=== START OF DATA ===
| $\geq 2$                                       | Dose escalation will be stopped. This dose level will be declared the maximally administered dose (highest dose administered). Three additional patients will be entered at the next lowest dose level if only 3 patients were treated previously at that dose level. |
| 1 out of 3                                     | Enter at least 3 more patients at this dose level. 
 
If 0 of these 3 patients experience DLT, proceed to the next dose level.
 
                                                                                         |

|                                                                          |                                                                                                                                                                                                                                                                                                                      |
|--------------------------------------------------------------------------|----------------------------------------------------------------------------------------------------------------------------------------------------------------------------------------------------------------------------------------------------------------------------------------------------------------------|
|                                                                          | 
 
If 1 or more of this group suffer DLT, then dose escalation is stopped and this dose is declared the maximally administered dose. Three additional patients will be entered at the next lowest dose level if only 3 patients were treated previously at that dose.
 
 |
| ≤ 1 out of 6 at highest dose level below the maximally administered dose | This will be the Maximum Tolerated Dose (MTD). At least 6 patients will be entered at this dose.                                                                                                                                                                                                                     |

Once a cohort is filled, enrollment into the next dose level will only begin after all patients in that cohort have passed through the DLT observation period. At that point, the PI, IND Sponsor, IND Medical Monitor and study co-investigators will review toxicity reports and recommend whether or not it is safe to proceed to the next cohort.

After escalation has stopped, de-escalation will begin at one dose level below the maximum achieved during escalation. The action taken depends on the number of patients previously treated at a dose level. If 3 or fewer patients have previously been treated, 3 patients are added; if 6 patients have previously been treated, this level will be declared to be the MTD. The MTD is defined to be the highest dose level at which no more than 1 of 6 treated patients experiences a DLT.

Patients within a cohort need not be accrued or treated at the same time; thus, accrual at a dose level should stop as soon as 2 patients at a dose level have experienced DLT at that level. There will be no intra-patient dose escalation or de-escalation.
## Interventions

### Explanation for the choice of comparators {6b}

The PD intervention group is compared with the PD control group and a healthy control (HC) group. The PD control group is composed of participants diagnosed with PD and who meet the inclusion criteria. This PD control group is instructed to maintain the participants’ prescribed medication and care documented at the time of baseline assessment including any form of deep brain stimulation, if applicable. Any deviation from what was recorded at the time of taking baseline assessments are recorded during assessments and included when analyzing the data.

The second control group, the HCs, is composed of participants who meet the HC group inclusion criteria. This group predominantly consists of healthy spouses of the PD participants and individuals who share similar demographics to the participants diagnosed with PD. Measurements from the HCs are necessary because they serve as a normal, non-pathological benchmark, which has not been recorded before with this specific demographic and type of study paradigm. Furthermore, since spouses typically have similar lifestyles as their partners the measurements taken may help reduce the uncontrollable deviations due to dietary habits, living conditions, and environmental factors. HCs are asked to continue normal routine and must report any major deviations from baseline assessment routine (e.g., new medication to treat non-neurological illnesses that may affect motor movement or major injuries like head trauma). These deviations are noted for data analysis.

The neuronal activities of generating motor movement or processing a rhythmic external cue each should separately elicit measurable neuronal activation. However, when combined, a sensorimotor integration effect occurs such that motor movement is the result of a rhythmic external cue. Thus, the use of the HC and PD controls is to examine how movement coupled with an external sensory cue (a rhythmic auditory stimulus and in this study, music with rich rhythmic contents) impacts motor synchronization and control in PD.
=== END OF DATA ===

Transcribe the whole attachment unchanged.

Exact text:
| $\geq 2$                                       | Dose escalation will be stopped. This dose level will be declared the maximally administered dose (highest dose administered). Three additional patients will be entered at the next lowest dose level if only 3 patients were treated previously at that dose level. |
| 1 out of 3                                     | Enter at least 3 more patients at this dose level. 
 
If 0 of these 3 patients experience DLT, proceed to the next dose level.
 
                                                                                         |

|                                                                          |                                                                                                                                                                                                                                                                                                                      |
|--------------------------------------------------------------------------|----------------------------------------------------------------------------------------------------------------------------------------------------------------------------------------------------------------------------------------------------------------------------------------------------------------------|
|                                                                          | 
 
If 1 or more of this group suffer DLT, then dose escalation is stopped and this dose is declared the maximally administered dose. Three additional patients will be entered at the next lowest dose level if only 3 patients were treated previously at that dose.
 
 |
| ≤ 1 out of 6 at highest dose level below the maximally administered dose | This will be the Maximum Tolerated Dose (MTD). At least 6 patients will be entered at this dose.                                                                                                                                                                                                                     |

Once a cohort is filled, enrollment into the next dose level will only begin after all patients in that cohort have passed through the DLT observation period. At that point, the PI, IND Sponsor, IND Medical Monitor and study co-investigators will review toxicity reports and recommend whether or not it is safe to proceed to the next cohort.

After escalation has stopped, de-escalation will begin at one dose level below the maximum achieved during escalation. The action taken depends on the number of patients previously treated at a dose level. If 3 or fewer patients have previously been treated, 3 patients are added; if 6 patients have previously been treated, this level will be declared to be the MTD. The MTD is defined to be the highest dose level at which no more than 1 of 6 treated patients experiences a DLT.

Patients within a cohort need not be accrued or treated at the same time; thus, accrual at a dose level should stop as soon as 2 patients at a dose level have experienced DLT at that level. There will be no intra-patient dose escalation or de-escalation.
## Interventions

### Explanation for the choice of comparators {6b}

The PD intervention group is compared with the PD control group and a healthy control (HC) group. The PD control group is composed of participants diagnosed with PD and who meet the inclusion criteria. This PD control group is instructed to maintain the participants’ prescribed medication and care documented at the time of baseline assessment including any form of deep brain stimulation, if applicable. Any deviation from what was recorded at the time of taking baseline assessments are recorded during assessments and included when analyzing the data.

The second control group, the HCs, is composed of participants who meet the HC group inclusion criteria. This group predominantly consists of healthy spouses of the PD participants and individuals who share similar demographics to the participants diagnosed with PD. Measurements from the HCs are necessary because they serve as a normal, non-pathological benchmark, which has not been recorded before with this specific demographic and type of study paradigm. Furthermore, since spouses typically have similar lifestyles as their partners the measurements taken may help reduce the uncontrollable deviations due to dietary habits, living conditions, and environmental factors. HCs are asked to continue normal routine and must report any major deviations from baseline assessment routine (e.g., new medication to treat non-neurological illnesses that may affect motor movement or major injuries like head trauma). These deviations are noted for data analysis.

The neuronal activities of generating motor movement or processing a rhythmic external cue each should separately elicit measurable neuronal activation. However, when combined, a sensorimotor integration effect occurs such that motor movement is the result of a rhythmic external cue. Thus, the use of the HC and PD controls is to examine how movement coupled with an external sensory cue (a rhythmic auditory stimulus and in this study, music with rich rhythmic contents) impacts motor synchronization and control in PD.